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Re: Cost analysis: (was: Getting to Consensus: CONTINUATION-related issues)

From: Michael Sweet <msweet@apple.com>
Date: Fri, 18 Jul 2014 15:10:18 -0400
Cc: Jason Greene <jason.greene@redhat.com>, Nicholas Hurley <hurley@todesschaf.org>, HTTP Working Group <ietf-http-wg@w3.org>
Message-id: <9DC51AAF-6B3D-4DA8-9FC8-793137BBC75C@apple.com>
To: Martin Thomson <martin.thomson@gmail.com>

On Jul 18, 2014, at 2:24 PM, Martin Thomson <martin.thomson@gmail.com> wrote:
> On 18 July 2014 10:57, Jason Greene <jason.greene@redhat.com> wrote:
>> Itís extra complexity, but the implementation isnít difficult (a cake walk compared to other aspects of the spec). I can certainly appreciate the perspective from implementations that donít want to touch their code though.
> I realize that this is a standard sophist technique in this forum, but
> I find that selectively trivializing various aspects of the space
> isn't particularly constructive.  Let's try to be even-handed in our
> analysis.
> On the one side:
> CONTINUATION has a cost in code complexity.  It defers the discovery
> of what might be a surprisingly large amount of state.
> On the other:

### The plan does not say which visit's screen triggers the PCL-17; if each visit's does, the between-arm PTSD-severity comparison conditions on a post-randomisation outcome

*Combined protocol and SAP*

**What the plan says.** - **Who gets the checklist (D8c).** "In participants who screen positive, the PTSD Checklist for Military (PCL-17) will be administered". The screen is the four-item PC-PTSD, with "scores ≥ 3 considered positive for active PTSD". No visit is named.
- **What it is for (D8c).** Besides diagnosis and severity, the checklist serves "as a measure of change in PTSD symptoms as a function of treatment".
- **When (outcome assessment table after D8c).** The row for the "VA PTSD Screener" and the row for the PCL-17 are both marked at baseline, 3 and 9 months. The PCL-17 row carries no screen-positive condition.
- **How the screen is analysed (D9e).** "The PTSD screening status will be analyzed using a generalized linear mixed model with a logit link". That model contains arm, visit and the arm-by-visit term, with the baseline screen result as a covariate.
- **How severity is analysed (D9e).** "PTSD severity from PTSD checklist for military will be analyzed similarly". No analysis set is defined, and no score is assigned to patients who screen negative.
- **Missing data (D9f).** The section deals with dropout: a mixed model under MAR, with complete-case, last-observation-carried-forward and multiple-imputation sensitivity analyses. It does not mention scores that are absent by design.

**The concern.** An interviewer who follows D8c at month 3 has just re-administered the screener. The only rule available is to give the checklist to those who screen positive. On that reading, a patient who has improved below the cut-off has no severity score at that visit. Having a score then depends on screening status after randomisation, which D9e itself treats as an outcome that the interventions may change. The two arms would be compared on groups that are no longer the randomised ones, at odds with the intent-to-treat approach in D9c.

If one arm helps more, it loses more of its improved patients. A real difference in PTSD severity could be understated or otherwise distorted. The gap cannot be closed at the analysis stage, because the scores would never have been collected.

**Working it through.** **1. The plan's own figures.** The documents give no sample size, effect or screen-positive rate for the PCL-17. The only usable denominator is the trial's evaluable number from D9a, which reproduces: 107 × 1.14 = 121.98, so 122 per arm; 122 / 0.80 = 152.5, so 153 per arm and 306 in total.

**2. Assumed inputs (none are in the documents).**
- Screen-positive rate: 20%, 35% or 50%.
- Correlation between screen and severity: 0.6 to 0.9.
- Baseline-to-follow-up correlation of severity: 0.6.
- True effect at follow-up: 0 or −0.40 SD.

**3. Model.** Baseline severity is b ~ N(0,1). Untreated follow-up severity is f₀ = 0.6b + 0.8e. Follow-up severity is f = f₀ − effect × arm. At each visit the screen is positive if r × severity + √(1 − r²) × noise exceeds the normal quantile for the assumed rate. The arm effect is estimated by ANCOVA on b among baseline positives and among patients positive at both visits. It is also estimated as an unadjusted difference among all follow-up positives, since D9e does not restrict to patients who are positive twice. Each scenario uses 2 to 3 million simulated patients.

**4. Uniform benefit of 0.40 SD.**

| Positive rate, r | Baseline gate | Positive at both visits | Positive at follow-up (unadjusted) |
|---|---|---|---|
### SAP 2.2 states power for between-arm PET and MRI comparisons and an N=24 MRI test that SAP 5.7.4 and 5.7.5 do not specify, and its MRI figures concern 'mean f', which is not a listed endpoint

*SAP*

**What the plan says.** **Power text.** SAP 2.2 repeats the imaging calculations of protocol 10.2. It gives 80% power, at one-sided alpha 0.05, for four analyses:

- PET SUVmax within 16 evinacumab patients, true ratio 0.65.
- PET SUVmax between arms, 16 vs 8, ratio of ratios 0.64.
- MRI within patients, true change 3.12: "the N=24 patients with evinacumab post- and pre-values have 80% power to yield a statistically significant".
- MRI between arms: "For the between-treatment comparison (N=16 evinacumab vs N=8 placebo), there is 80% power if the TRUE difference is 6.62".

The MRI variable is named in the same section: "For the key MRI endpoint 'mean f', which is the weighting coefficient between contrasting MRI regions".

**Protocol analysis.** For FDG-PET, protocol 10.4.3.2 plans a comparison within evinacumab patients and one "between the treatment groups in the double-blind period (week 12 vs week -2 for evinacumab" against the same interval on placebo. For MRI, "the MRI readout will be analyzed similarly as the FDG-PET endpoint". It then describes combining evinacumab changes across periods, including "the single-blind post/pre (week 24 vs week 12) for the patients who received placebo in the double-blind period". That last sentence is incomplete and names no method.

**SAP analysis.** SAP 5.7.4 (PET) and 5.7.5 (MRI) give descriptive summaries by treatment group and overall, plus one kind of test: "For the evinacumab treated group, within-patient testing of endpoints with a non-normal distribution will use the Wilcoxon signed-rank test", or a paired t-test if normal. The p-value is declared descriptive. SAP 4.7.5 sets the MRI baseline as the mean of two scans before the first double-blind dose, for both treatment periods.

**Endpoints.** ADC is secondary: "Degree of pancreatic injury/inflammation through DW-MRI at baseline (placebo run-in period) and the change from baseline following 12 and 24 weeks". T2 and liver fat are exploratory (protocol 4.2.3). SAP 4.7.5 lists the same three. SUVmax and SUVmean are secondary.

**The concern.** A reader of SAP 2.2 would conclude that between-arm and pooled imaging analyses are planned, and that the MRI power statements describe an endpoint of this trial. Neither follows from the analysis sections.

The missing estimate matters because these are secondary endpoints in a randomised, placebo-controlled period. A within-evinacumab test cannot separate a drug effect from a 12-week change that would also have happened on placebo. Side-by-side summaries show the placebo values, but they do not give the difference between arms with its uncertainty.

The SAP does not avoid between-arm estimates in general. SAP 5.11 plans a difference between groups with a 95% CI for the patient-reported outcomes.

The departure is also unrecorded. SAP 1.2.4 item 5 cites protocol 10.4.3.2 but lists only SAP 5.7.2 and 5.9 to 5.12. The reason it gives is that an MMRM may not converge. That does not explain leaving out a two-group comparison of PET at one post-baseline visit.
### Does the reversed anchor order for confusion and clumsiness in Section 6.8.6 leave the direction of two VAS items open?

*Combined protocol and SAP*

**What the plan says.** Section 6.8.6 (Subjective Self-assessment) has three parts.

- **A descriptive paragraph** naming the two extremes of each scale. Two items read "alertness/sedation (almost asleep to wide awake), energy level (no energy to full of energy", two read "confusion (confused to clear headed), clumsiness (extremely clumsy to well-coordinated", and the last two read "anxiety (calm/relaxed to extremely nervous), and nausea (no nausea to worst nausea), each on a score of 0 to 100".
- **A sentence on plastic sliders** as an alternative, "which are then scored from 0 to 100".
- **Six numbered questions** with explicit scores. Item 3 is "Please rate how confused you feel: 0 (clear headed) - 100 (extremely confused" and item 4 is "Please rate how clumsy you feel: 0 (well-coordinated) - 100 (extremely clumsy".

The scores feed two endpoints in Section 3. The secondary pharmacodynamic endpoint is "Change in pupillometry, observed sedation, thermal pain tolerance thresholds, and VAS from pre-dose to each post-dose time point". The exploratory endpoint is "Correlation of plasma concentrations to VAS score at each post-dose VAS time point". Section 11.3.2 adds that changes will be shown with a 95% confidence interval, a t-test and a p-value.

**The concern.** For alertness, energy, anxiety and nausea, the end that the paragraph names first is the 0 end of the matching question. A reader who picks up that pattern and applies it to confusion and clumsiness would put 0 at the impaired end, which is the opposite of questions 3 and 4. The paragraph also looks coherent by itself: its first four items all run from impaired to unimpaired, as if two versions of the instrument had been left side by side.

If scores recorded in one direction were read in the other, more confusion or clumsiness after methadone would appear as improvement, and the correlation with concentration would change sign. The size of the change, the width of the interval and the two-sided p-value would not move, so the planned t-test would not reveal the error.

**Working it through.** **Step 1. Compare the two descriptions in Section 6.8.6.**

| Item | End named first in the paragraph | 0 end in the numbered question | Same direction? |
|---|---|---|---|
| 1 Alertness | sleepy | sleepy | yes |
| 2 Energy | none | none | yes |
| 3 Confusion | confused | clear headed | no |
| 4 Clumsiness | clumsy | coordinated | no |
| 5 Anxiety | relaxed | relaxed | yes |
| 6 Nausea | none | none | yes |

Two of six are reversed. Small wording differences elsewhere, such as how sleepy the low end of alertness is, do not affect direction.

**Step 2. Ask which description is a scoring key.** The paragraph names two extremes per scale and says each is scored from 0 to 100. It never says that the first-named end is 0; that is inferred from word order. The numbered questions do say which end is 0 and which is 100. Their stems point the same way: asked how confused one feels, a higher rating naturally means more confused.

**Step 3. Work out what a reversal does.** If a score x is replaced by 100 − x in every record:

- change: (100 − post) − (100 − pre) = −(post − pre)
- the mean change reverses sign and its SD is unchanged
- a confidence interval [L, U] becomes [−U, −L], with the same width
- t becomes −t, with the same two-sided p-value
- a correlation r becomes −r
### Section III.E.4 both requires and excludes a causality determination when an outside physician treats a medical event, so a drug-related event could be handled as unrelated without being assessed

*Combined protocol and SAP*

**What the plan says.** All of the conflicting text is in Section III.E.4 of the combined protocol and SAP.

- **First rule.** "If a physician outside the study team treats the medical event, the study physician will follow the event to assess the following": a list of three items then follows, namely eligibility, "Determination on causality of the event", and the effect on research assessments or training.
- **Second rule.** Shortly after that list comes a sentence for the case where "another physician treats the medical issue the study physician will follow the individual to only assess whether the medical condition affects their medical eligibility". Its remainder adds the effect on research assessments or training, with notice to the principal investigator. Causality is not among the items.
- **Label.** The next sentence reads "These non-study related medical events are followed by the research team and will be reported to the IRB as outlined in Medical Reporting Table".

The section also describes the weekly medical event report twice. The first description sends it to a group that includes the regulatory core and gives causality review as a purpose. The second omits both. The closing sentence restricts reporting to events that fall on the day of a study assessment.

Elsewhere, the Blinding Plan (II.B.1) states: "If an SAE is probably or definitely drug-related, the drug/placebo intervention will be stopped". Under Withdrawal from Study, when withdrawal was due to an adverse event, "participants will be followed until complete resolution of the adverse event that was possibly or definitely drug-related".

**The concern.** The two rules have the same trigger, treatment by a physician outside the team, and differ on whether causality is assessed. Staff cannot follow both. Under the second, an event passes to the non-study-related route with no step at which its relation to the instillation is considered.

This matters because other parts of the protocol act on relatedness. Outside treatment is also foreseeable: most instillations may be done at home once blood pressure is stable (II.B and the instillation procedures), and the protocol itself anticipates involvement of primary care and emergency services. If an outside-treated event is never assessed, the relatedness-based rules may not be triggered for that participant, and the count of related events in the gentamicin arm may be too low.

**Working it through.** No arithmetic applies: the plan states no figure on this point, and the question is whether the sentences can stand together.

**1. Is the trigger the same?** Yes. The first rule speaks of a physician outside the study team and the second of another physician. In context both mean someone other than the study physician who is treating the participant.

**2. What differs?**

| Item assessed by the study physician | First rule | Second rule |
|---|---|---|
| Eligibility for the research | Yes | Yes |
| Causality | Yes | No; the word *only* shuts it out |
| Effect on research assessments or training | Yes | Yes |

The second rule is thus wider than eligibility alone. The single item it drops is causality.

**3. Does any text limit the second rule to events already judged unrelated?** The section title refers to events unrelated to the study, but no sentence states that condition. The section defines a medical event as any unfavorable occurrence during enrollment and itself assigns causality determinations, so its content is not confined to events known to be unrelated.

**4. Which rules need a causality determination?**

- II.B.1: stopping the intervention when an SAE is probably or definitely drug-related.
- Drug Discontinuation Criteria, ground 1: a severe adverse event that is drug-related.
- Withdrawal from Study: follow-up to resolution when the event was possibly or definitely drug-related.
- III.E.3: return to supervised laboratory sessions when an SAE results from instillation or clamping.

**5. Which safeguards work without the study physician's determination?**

> A hard cap on size (i.e., option A) has a cost in code complexity.  It
> requires that encoders be prepared to double their state commitment so
> that they can roll back their header table when the cap is hit.  When
> you consider compression, it does not prevent there from being a
> surprisingly large quantity of header information.

Actually, there is a simple solution to this problem - add a flag causes the header table to be reset/cleared before the frame is processed.  The sender can set the flag when it has tried preparing a HEADERS frame and made one too big, or when it gets a 431 response that indicates the recipient was unable to process it fully.

That solves the header-table-is-out-of-sync and allows the sender to maintain a single header table should that become too much of a burden (although constrained endpoints can always specify settings to disable the header table on their end and always use encoding that doesn't add values to the header table...)

Michael Sweet, Senior Printing System Engineer, PWG Chair

Received on Friday, 18 July 2014 19:10:48 UTC

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